Comcast has named Amazon Web Services as the cable company's "preferred" cloud provider, according to a statement from the two companies Tuesday.
Comcast is using the cloud to build products and services including its X1 Platform voice control and Xfinity xFi personalized WiFi to help customers control home networks. And Comcast's primary businesses, Comcast Cable and NBCUniversal, are running workloads on AWS for greater agility, the companies say. (See Comcast Unlocks xFi-Powered Smart Home.)
The pay-TV industry is getting hit hard by the cord-cutting trend, and Comcast is feeling the pain. Comcast lost 118,000 customers through the first nine months of 2017, and was predicted to lose an additional 40,000 customers in the fourth quarter. Traditional pay-TV services are losing ground to over-the-top (OTT) providers such as Netflix (another marquee Amazon customer), Hulu, and Sling TV. (See Cord-Cutting: How Far Will It Go? .)
To build out its business, Comcast is branching out into broadband, smart TV offerings like its X1 Platform, as well as business services.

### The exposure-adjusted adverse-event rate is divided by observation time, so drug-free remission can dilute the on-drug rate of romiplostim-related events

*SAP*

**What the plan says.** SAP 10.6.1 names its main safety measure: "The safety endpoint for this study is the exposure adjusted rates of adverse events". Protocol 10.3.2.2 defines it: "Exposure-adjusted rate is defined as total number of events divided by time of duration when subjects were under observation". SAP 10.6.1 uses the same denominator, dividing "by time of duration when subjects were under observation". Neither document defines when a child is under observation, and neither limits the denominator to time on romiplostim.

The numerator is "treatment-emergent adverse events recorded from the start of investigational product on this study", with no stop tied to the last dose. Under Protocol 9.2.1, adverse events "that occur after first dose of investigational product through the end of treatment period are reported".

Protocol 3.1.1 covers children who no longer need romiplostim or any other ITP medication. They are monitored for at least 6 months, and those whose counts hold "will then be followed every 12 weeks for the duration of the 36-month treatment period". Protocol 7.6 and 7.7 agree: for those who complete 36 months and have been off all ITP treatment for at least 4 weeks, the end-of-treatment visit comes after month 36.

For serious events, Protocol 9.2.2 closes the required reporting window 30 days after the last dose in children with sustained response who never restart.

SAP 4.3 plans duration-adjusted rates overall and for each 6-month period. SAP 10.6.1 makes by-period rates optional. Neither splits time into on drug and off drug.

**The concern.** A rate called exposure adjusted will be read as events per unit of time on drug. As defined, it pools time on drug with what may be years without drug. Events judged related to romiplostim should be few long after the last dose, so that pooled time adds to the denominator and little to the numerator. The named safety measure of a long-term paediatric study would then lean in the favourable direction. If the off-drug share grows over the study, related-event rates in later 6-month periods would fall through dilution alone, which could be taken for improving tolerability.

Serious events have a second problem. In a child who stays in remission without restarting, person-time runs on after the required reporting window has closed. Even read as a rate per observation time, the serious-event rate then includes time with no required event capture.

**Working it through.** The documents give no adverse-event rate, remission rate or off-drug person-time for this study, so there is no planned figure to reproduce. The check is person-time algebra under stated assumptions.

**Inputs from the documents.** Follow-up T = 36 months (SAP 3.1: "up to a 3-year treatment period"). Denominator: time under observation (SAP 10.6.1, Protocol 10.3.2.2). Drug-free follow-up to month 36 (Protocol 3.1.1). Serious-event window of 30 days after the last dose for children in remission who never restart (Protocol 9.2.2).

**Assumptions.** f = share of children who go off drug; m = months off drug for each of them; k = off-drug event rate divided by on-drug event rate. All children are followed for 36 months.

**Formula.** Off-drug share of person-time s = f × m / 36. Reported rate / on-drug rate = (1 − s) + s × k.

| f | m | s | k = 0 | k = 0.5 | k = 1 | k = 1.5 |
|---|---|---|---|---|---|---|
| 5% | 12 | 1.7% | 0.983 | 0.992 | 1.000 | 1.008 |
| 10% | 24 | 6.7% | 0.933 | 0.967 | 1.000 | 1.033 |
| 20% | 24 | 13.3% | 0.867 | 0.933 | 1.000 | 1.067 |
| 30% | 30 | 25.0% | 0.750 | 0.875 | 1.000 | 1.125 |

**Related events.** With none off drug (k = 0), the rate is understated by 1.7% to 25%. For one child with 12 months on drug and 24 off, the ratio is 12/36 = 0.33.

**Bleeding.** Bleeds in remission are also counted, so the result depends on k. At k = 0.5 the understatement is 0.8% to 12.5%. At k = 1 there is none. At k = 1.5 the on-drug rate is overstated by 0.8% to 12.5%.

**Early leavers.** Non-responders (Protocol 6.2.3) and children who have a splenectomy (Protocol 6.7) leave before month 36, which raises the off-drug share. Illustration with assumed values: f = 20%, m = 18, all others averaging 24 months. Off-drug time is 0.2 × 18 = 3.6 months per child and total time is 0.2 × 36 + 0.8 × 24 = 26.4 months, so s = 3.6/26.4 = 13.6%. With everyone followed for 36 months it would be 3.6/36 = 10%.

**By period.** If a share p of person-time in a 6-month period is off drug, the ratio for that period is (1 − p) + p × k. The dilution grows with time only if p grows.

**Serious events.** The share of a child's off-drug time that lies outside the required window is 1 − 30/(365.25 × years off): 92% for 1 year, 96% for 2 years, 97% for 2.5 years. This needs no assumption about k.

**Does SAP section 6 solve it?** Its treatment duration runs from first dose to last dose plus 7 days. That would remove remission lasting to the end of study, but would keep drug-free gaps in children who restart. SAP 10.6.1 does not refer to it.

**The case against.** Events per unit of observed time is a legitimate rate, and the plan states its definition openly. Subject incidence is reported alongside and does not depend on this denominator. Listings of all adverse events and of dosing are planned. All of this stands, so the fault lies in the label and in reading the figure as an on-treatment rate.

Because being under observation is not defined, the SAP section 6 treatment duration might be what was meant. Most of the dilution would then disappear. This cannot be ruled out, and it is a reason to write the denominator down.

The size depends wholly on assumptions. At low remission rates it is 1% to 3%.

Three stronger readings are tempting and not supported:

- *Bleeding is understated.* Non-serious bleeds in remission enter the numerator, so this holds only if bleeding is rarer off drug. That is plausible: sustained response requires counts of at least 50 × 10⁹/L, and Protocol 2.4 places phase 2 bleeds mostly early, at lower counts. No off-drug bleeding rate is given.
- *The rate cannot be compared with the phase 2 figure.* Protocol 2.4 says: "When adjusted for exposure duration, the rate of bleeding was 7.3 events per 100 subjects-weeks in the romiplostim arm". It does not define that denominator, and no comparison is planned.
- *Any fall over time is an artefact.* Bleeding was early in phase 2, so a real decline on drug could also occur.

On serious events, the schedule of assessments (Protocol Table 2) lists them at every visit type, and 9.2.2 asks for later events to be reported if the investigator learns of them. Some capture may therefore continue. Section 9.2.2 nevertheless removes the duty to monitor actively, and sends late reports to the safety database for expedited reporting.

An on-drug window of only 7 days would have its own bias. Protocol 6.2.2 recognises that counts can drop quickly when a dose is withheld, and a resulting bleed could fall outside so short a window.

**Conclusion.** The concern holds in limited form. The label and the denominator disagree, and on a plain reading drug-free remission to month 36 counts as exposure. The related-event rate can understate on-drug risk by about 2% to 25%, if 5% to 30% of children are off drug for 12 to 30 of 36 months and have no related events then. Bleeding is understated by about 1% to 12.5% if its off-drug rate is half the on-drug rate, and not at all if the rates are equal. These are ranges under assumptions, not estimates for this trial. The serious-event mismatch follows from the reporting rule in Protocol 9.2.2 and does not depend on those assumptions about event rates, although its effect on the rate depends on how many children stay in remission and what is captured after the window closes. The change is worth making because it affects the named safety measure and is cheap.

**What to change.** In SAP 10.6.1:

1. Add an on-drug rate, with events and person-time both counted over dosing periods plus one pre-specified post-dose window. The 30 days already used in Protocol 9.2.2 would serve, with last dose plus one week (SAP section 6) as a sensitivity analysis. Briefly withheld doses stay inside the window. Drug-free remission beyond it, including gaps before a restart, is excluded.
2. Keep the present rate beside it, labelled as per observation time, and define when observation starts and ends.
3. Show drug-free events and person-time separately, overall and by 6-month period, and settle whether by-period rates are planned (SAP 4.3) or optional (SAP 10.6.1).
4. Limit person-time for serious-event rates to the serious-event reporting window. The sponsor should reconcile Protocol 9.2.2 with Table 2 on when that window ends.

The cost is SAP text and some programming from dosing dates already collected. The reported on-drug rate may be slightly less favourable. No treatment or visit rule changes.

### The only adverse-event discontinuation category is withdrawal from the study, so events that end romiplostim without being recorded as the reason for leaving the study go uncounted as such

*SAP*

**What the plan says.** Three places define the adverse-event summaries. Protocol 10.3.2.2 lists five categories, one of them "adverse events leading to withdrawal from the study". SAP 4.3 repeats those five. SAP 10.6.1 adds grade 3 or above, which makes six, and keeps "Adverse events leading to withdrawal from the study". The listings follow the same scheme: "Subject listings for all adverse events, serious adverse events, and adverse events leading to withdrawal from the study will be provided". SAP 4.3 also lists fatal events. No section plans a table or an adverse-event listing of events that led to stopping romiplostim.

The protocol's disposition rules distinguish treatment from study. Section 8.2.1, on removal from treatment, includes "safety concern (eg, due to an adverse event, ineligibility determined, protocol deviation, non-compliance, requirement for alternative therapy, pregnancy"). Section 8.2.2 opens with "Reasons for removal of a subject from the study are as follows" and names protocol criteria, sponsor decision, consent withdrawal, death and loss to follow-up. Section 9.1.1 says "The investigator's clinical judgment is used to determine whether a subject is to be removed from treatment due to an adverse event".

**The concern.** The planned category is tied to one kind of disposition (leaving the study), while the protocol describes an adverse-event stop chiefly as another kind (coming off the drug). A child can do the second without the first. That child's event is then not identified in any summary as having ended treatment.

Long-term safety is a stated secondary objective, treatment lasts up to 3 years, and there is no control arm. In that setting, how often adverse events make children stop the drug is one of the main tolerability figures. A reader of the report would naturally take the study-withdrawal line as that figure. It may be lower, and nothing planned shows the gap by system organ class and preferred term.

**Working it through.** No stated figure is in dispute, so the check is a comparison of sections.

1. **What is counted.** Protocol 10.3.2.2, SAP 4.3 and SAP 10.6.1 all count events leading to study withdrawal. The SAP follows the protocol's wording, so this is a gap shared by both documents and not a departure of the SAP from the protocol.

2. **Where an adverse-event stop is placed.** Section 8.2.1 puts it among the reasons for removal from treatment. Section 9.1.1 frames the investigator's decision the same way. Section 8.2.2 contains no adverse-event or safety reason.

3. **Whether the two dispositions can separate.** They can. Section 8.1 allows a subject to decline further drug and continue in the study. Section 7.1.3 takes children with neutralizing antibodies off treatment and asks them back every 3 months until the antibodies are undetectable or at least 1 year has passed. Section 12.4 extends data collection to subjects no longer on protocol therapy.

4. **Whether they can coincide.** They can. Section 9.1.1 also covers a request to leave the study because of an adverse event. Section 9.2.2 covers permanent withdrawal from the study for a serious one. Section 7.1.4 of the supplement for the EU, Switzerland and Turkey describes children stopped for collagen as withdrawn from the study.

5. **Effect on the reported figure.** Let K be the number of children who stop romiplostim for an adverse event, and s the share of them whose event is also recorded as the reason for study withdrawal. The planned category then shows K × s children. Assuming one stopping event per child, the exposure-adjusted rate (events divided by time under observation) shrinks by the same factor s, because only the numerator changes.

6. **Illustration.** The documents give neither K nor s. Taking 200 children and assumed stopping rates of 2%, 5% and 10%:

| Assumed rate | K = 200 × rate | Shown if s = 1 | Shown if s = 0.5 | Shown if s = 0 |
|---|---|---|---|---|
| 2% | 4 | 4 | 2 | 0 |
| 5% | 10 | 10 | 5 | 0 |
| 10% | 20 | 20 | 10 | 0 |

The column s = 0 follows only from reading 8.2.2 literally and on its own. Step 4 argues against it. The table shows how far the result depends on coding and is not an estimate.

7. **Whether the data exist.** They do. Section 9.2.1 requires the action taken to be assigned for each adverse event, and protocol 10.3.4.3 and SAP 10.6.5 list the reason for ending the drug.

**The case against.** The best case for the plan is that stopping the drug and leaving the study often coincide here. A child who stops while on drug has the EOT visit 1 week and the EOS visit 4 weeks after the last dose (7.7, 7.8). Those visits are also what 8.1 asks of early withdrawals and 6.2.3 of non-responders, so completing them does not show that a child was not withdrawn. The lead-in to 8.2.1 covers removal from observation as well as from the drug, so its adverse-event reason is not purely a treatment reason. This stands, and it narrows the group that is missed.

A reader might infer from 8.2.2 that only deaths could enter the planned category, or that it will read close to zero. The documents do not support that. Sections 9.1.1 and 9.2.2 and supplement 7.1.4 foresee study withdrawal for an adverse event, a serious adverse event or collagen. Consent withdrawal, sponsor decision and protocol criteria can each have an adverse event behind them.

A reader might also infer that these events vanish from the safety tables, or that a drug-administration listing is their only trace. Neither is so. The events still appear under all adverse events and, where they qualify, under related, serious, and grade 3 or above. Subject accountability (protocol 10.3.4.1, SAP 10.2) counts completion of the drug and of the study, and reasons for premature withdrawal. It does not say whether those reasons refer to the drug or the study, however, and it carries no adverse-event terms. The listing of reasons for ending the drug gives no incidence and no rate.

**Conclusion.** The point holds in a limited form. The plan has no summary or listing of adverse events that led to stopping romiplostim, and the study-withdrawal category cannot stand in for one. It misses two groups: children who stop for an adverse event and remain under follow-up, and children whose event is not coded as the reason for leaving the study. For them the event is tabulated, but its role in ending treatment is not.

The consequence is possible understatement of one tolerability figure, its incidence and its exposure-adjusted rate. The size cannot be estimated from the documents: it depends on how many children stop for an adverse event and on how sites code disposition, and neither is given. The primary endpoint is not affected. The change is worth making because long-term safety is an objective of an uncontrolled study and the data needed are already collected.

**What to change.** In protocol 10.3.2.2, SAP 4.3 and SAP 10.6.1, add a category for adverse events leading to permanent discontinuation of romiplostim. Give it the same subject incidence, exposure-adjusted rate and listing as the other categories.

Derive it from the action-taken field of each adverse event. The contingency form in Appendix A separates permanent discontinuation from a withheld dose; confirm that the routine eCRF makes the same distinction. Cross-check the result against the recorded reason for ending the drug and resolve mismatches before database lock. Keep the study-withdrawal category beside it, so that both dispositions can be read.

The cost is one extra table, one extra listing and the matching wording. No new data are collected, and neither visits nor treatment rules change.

In addition to cord-cutting, Comcast cited pressure from traditional rivals as significant reasons for losing 134,000 residential subscribers in the third quarter last year, its biggest quarterly loss in recent memory. But revenue grew 4.2% to $5.8 billion, due to higher prices, income from a major pay-per-view boxing event, and customers adding new video services. Overall cable revenue was up 5.1% to $13.2 billion. (See Comcast Not Immune to Pay-TV Declines.)
On the third-quarter earnings call, Comcast executives said the cable company looks to broadband and pay-TV to build relationships with consumers, and then add to that foundation with new offerings, including home security, mobile access and more. Bundling and adding new options is the strategy that Comcast believes will make it resilient and profitable over the long term.
In other words, Comcast is looking to transform its business -- an ideal situation for cloud migration, as the cloud frees up IT resources to reduce hassling with operations and maintenance and focus again on innovation.
But getting back to Comcast's AWS deal: Big question here is what the heck does "preferred" mean? Is Comcast actually giving AWS special treatment, or is this just like winning a participation trophy in Little League? We've got queries out to both companies.
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— Mitch Wagner Editor, Enterprise Cloud News